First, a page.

You can get pretty smooth brioche buns simply by using the palm of your hand to flatten them. But here’s a helpful tip: once you’ve shaped the dough into a ball, flatten it with something completely flat: like a bowl scraper, or the bottom of a measuring cup (if you have one large enough). Press down firmly, then make a couple of small circles with your hand (think washing a window), to “round” the bun under pressure.

So, how come those buns in the previous photos don’t look perfectly smooth and round? I didn’t discover this technique until I was nearly done shaping them, and was discouraged with the results. Necessity is the mother of invention!

How to make brioche buns via @kingarthurflour

6. Let the brioche buns rise fully.

Because the dough is cold, the brioche buns may take longer to rise. Let them. Don’t set your stopwatch and rail against fate if they’re not nice and puffy when the alarm goes off.

If the dough is particularly cold and your house is, as well, the buns may take up to 3 hours to rise fully. On the hot summer day when I made these, they only took about 90 minutes.

And what does “rise fully” mean? Well, if you’re making them in a hamburger bun pan, they should definitely crest above the rim of the pan.

For buns on a baking sheet, they should start to “lift” off the sheet: see how their sides are bulging out just a bit, starting to become the big, rounded buns they’ll bake into? That’s what you’re after.

Towards the end of the rising time, preheat your oven to 375°F, with a rack in the center.

How to make brioche buns via @kingarthurflour

7. For added flavor and crunch, top with seeds.

Remember that egg white you saved, back when you were making the dough? Whisk it with 1 tablespoon cold water, and brush the resulting “egg wash” on the buns.

Then top with seeds: sesame, for a typical fast food-type sesame seed bun; or my favorite, everything bagel topping, a tasty mixture of poppy and sesame seeds, dried onion, garlic, and salt.

How to make brioche buns via @kingarthurflour

Even if you’re not adding seeds, it pays to brush the brioche buns with egg wash. On the left, an “unwashed” bun; on the right, a washed bun. Egg white adds both color and shine.

How to make brioche buns via @kingarthurflour

Some seeded, some plain – looks like these plump brioche buns are ready.

Bake the large buns for 18 to 19 minutes. Slider buns will take about 14 minutes, and standard buns something in between. The buns should be golden brown, and a digital thermometer inserted into their center should read 190°F.

Note to those who want to mix bun sizes on the same pan, as I did. Remember, the smaller ones will bake more quickly than the larger ones. When the small ones are done, grab ’em off the baking sheet with a pair of tongs (or your baker-tough, heatproof fingers – OUCH); and transfer them to a rack to cool, leaving the larger buns in the oven to continue baking.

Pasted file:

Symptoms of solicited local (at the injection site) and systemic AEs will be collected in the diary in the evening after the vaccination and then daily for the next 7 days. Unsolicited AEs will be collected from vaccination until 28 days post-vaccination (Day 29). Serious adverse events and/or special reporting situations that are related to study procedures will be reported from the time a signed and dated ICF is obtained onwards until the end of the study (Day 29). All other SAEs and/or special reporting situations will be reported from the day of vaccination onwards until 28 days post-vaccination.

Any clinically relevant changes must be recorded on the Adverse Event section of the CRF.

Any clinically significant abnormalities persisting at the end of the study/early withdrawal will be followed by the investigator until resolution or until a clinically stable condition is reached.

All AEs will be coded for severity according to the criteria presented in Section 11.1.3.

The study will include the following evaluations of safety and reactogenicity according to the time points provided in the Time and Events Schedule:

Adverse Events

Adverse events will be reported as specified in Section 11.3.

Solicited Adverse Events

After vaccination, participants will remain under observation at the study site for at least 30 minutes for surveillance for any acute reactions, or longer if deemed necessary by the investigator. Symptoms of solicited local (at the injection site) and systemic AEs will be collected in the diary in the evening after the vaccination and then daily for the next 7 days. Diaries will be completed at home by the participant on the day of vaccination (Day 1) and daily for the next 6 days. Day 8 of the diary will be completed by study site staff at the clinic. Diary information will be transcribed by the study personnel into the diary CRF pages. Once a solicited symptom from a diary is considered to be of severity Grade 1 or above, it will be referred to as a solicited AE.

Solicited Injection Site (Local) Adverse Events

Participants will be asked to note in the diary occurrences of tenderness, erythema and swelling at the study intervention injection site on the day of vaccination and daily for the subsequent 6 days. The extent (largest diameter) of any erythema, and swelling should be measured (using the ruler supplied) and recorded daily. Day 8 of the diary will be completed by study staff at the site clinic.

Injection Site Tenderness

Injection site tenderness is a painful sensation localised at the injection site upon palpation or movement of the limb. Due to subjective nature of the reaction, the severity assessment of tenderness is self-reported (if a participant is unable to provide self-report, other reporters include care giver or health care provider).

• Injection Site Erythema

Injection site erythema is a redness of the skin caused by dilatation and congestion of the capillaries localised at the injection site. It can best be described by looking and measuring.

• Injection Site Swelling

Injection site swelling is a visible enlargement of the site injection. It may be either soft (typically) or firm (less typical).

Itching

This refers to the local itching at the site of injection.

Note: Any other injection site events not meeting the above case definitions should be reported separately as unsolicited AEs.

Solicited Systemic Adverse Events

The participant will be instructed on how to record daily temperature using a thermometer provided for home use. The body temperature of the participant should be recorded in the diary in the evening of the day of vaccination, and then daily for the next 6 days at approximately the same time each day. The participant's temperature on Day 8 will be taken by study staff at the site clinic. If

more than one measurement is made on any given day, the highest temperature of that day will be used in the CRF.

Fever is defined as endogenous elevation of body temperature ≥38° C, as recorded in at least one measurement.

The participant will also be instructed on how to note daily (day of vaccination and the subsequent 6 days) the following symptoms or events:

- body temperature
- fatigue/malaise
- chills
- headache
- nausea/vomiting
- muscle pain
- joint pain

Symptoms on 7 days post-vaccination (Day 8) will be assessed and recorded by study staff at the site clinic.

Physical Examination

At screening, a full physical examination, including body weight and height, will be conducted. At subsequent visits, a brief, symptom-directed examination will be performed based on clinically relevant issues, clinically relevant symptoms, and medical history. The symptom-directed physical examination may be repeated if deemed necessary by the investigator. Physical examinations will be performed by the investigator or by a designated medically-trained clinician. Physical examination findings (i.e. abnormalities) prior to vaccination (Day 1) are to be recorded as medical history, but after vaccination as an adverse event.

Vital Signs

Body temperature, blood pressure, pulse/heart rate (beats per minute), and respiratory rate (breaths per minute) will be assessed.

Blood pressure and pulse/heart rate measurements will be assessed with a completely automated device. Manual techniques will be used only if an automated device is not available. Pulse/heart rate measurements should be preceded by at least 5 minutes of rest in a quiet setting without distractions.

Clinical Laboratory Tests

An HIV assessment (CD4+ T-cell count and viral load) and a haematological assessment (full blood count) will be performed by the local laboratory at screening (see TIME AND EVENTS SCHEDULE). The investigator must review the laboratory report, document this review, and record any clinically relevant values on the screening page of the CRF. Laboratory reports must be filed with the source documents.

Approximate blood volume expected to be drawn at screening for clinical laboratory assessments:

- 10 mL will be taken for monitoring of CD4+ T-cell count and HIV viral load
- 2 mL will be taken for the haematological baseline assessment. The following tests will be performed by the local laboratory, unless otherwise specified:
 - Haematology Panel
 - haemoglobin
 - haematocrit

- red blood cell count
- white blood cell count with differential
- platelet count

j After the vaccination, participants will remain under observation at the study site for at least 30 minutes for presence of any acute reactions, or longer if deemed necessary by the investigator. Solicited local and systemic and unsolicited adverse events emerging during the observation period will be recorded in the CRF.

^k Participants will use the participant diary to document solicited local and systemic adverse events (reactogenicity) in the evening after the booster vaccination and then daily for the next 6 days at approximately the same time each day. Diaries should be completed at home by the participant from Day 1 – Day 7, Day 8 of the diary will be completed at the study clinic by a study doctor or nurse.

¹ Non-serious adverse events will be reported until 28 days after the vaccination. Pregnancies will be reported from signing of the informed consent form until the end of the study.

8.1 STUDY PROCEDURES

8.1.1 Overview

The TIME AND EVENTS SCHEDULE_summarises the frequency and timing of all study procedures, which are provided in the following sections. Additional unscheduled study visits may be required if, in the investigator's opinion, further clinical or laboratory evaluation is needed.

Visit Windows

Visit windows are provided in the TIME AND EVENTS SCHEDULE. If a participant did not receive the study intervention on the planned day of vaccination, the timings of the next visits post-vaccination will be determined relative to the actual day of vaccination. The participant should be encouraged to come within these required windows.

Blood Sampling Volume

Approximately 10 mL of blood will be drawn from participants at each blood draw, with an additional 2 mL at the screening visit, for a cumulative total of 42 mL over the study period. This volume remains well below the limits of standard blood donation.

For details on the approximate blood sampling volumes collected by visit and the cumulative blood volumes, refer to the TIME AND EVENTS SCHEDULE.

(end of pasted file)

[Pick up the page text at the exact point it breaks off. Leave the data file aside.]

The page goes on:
Now there’s one caveat to all this, and it leads to our final tip –

Brioche buns via @kingarthurflour

8. It’s easy to over-bake the buns. Don’t do it.

Brioche buns will brown quickly, due to their high fat content, as well as the egg wash. And you want to err on the side of moistness. So keep your eye on the buns as they bake, and your digital thermometer handy.

No thermometer? It pays to break one open when you think they’re done. If you see no sign of raw dough at the center – take ’em out of the oven, they’re perfect.

Brioche buns via @kingarthurflour

Aren’t you craving a burger right about now?

Please read, bake, and review our recipe for Brioche Buns.

Print just the recipe.

The post Brioche Buns appeared first on Flourish - King Arthur Flour.

How to use cupcake and muffin papers

http://blog.kingarthurflour.com/2015/06/26/use-cupcake-muffin-papers/

http://blog.kingarthurflour.com/?p=122109

Cupcake pan liners. Baking cups. Muffin papers.

Whatever words you use for those paper liners that go into a muffin or cupcake pan, I’m sure you’ve heard of them. In fact, you probably have a stash of them in the back of the cupboard right now.

But what you might not know is, how do you know when to use them? And why?

Inquiring bakers want to know!

How to use muffin & cupcake papers via @kingarthurflour

After doing a zillion tests (well, not QUITE that many), I discovered some interesting facts about muffin papers. So let’s jump right in here with some of the burning questions you might have – and yes, “burning” (and its prevention) is one reason you might choose to use muffin papers. Or baking cups. Whatever.